Commercial child care doesn't work: If they won’t listen to the experts, maybe they’ll listen to the accountants

Nov 23, 2012

Commissioned by the Coalition of Child Care Advocates of BC, the Dragomir Report assesses the viability of for-profit child care in Canada.

The report, Can Child Care Thrive in a Speculative Investment Environment?, looks at a very important social policy issue for our country. As Hans Rollman asks in his article in The Independent, "Does childcare work – achieve positive results for our children and our society – when operated commercially by the private sector according to free market principles?"

The report provides a strong answer to this question, supporting the position of child care advocates across the country: no.

The following is taken from Rollman's excellent article.

And that, according to Dragomir, and according to childcare researchers and advocates across the country – is simply not sustainable. Essentially, it’s transferring millions of dollars to private business owners; millions which could be much better spent building a no-fee public system (or a virtually no-fee public system, such as the overwhelmingly popular $5-a-day childcare system Quebec introduced in the 1990s. Even at its current $7-a-day level, it’s far more accessible than anything in the rest of the country).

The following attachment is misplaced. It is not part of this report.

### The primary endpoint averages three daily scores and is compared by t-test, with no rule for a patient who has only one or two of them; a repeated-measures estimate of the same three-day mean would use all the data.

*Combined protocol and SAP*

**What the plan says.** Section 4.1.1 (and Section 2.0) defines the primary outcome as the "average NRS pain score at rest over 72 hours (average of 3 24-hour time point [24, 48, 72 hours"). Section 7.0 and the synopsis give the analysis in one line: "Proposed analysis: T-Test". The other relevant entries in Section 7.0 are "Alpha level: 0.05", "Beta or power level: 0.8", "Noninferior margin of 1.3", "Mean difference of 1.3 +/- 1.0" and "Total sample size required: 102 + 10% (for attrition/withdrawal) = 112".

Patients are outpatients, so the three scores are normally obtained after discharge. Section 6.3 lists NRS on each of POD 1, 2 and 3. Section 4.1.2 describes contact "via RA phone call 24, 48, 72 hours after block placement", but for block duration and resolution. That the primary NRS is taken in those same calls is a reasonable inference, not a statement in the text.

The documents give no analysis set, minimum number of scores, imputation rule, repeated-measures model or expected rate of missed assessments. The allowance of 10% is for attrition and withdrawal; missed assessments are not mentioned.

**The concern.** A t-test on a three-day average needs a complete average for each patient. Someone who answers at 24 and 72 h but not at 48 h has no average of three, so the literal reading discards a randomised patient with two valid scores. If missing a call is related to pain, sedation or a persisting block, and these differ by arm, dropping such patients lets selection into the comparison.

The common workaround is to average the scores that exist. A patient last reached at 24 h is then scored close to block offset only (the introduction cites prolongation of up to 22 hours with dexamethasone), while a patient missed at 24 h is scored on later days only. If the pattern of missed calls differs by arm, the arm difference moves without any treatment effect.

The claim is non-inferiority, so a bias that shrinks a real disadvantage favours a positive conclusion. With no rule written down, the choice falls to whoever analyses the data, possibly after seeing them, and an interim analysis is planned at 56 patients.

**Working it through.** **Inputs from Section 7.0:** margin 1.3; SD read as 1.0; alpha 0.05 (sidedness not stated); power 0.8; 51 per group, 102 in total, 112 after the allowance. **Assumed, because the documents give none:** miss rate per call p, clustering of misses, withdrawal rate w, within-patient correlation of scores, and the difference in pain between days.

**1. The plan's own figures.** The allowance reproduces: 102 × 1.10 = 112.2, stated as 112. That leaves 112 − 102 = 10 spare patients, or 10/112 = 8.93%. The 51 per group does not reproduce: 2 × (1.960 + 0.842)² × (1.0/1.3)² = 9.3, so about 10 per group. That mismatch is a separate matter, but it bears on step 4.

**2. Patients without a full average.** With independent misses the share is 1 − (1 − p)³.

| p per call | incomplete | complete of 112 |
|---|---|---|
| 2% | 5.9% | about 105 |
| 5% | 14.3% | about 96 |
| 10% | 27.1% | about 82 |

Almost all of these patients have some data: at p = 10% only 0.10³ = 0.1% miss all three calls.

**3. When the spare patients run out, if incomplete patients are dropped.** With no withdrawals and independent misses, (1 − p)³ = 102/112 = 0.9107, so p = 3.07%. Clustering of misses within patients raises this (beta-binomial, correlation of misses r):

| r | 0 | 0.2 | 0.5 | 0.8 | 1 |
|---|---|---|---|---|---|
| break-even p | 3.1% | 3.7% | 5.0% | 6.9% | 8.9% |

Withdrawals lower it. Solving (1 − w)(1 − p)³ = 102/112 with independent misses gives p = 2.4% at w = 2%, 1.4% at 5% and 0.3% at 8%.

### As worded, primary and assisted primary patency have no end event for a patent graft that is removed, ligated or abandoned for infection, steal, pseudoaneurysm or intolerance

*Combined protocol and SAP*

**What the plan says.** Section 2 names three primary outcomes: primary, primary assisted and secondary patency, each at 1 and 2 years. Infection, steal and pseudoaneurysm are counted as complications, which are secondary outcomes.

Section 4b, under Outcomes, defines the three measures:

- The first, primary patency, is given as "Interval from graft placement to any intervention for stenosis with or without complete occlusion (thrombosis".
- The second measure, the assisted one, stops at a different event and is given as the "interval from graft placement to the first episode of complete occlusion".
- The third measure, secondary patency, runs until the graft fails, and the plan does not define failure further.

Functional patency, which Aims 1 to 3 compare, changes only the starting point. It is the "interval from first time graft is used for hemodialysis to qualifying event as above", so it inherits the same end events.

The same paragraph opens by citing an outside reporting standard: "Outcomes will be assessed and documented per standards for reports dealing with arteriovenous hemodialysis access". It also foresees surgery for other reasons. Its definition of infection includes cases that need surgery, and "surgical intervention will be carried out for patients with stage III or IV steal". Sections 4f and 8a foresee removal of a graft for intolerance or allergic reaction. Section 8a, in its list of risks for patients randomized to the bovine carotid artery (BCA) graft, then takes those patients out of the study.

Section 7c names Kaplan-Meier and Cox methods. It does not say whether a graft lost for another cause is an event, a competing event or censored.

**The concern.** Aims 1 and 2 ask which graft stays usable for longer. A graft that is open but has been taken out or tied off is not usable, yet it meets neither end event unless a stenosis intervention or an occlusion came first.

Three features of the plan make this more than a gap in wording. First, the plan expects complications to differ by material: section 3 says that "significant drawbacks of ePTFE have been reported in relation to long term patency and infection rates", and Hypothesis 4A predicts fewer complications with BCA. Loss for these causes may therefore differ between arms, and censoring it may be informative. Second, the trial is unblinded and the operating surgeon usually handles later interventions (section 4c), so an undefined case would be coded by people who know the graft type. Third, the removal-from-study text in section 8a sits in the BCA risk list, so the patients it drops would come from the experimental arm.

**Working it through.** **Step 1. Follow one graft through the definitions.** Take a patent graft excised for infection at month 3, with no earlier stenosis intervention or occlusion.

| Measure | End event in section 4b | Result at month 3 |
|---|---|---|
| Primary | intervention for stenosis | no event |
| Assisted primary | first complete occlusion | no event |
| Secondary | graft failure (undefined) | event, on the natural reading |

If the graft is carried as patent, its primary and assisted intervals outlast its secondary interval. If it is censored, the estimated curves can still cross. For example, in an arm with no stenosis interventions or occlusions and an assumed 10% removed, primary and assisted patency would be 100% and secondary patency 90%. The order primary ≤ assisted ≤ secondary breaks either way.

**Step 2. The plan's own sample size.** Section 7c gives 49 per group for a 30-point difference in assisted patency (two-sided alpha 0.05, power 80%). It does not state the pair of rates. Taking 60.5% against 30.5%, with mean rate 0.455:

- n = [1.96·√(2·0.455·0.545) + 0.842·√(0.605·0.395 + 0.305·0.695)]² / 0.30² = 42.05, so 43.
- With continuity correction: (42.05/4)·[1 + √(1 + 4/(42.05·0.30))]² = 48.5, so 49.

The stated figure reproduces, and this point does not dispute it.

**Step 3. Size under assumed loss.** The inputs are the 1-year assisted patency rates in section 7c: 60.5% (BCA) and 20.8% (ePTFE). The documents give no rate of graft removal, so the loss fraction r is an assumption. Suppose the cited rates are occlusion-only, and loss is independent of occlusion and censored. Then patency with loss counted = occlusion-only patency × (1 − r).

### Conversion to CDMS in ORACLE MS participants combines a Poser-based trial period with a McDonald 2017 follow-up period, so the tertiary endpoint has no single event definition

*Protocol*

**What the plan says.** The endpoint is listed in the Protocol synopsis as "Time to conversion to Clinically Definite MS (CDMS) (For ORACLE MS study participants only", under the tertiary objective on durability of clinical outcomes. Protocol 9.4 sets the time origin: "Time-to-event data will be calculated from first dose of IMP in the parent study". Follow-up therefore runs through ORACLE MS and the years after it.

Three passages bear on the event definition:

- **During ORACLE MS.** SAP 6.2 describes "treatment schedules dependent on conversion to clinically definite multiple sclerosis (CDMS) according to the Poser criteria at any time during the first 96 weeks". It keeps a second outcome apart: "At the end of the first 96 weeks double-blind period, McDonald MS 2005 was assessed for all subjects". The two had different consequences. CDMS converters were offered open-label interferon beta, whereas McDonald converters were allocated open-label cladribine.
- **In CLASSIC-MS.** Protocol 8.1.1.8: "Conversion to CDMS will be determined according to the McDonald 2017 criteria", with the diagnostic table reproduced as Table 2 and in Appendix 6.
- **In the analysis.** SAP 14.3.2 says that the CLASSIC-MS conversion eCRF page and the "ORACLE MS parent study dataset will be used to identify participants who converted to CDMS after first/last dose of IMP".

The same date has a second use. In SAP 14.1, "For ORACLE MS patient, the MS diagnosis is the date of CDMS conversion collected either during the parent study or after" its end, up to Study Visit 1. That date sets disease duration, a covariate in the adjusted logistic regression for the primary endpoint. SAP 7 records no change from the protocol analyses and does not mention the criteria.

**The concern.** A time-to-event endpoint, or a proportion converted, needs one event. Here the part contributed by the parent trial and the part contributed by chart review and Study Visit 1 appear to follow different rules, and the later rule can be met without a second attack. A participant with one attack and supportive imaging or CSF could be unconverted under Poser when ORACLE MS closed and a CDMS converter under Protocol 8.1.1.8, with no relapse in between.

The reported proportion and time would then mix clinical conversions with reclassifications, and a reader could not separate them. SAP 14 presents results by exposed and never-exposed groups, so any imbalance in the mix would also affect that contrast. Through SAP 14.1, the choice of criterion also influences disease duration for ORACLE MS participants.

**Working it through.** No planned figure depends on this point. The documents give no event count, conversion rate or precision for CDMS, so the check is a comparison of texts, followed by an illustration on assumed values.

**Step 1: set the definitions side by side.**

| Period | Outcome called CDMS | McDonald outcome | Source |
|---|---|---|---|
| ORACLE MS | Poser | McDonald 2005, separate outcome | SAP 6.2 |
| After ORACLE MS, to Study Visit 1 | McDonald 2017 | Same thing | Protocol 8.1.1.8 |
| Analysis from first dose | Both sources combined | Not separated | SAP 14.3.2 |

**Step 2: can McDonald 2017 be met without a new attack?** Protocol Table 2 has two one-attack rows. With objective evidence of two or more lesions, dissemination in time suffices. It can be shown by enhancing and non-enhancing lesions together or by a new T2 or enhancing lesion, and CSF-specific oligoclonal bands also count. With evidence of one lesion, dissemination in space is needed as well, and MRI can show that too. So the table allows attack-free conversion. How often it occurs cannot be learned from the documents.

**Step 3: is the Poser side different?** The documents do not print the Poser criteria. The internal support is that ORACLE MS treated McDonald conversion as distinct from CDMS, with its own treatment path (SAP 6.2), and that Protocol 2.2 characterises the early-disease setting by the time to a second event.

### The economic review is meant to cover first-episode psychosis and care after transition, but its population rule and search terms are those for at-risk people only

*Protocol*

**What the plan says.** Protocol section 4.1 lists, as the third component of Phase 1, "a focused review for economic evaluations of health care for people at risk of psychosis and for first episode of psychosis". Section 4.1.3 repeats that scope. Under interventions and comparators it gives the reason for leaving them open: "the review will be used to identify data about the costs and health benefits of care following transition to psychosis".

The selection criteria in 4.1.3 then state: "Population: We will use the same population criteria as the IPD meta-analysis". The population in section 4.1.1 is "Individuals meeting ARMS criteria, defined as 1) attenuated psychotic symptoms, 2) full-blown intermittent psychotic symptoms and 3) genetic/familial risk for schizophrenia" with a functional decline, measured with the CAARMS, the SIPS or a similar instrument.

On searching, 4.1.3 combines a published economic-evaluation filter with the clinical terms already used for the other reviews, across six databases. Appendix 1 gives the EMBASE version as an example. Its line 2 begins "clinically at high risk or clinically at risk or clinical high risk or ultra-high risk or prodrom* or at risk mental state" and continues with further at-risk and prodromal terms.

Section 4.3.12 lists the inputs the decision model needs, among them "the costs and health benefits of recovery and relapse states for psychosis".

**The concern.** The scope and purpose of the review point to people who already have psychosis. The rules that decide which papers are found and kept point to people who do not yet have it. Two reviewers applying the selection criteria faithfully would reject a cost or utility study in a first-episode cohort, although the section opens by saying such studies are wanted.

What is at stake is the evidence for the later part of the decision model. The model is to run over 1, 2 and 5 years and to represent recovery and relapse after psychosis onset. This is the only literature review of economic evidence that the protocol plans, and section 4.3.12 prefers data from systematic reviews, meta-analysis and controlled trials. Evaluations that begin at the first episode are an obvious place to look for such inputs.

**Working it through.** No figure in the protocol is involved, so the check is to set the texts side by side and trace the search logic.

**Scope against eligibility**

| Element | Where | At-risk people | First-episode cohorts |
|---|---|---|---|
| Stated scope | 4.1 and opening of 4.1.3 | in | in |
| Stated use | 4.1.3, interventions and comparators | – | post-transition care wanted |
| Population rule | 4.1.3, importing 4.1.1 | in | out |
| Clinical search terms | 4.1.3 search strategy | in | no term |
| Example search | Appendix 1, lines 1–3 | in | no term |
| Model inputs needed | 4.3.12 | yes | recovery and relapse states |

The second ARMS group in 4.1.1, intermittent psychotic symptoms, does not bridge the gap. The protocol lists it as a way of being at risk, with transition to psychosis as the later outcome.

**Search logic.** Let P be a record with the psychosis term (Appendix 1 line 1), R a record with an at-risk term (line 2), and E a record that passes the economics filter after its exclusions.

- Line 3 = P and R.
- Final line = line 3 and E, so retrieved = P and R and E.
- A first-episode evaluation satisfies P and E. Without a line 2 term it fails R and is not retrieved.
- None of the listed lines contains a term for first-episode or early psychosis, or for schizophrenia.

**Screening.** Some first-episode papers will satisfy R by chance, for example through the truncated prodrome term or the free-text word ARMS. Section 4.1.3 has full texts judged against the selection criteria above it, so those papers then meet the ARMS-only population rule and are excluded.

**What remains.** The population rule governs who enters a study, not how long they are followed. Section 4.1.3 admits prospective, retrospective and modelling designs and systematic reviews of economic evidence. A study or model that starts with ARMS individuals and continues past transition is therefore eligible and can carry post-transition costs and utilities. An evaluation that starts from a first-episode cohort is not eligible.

The only way to make a profit off childcare, the report explains, is by doing one of two things: cram more children into smaller spaces with less supervision and access to learning activities, or increase fees to parents. The first option hits hard on the children, and results in a more dangerous and reduced learning environment. Not what we want for our children, is it? That’s why government regulates childcare so closely – thus preventing the sorts of cost-cutting, profit-making initiatives that might be used at Wal-Mart. The second option – higher fees – hurts parents. But more broadly, it hurts all of us. When fees go up, that means government comes under pressure to boost subsidies and help parents with the fees – and it usually does. So government winds up spending more money – which has to be diverted from other programs, like health care or education or any of a number of other already underfunded programs – not because there’s a legitimate need for more money to continue to provide the service, but simply because the private operators want to be able to make a larger profit.


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